Scarvey column: Indiana Jones and the intriguing baby names
We in the Lifestyle department are often fascinated by birth announcements. Intriguing names show up regularly, like Paisley Seats and Indiana Jones. Just how cool would it be to be able to say, “Hello, I’m Indiana Jones”?
Sammy Turnipseed is a name I remember from my days at Wake Forest. I always pictured him wandering around with a burlap bag, populating the country with pungent root vegetables.
In 1990, I got to indulge my interest in names working for the U.S. Census Bureau.
Poring over the forms, I began to notice that Kayla kept showing up, over and over. I suspected it was because a popular character on the soap opera “Days of Our Lives” had the same name.
Now, thanks to www.ssa.gov/OACT/babynames, I know that Kayla came in as the 14th most popular name that year.
If you’re looking for an entertaining time waster, this Web site fits the bill. Plug in any year you want, from 1888 to 2007, and can get a list of the 1,000 most popular names, boy and girl. Or simply plug in a name and track its popularity over the years.
A lot of popular traditional names, like Emily and Jacob, have made big comebacks of late. Emily in particular is on a tear, number one since 1996.
A less traditional name, Heaven, cracked the list in 1990 and has been a strong celestial presence since.
Serenity, Angel, and Precious are also in the top 1,000. Along with Heaven, they go in the category of “impossible to live up to” names.
(Parent to toddler: “Serenity! Take the hamster out of the toilet this instant!)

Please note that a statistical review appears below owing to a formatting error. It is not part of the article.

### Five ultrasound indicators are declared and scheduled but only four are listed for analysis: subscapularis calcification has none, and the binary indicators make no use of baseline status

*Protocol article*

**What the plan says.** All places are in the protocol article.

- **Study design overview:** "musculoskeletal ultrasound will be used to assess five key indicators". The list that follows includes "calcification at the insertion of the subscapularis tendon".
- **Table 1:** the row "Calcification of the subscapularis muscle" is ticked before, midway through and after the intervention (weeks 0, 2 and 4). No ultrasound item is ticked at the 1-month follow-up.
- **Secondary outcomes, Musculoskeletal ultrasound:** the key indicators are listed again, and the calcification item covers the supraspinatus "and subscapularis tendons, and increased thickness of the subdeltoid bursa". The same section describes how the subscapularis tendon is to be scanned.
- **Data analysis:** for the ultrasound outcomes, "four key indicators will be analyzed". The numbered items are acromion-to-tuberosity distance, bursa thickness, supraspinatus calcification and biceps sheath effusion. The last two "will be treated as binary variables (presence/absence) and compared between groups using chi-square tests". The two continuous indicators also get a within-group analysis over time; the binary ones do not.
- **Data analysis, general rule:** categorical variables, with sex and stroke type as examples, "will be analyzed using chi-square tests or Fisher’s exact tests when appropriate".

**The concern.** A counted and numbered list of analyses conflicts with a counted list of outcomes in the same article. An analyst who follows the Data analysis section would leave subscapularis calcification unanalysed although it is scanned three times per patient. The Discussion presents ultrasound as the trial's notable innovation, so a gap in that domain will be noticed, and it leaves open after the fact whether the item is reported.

If “Heaven” seems like a bit too much pressure, then there’s the backwards version, “Neveah,” which came in at 31.
Place names like Brooklyn, London and Ireland are popular these days. We have not noticed any Rockwells or Kannapolises showing up in the Post birth announcements, although there have been some Faiths and Spencers.
Rowan made the list in 1999, at 989, and has since moved up more than 600 places.
I was kind of surprised to see the name Sebastian showing up in the top 100 in 2007 because that name always conjures up in my mind a portly ascot-wearing fellow. Or maybe a cartoon crab.
I wasn’t surprised to see that in 1961, my birth year, Lisa, Mary, Susan, Karen and Kimberly were the top five girls’ names, since those were the names of about half the girls I knew.
Dictator names were more popular than I would have guessed: like Napoleon (830), Fidel (803) and Benito (656). No Adolf, however, which fell out of the top 1,000 in 1928, presumably never to return.
I always thought my mom’s first name ó Nada, pronounced Nayda ó was unusual, but in 1934, it was 731 on the list. In Spanish, Nada (nah-da) means “nothing.”
Perhaps that’s why my mother goes by Joyce.
Contact Katie Scarvey at firstname.lastname@example.org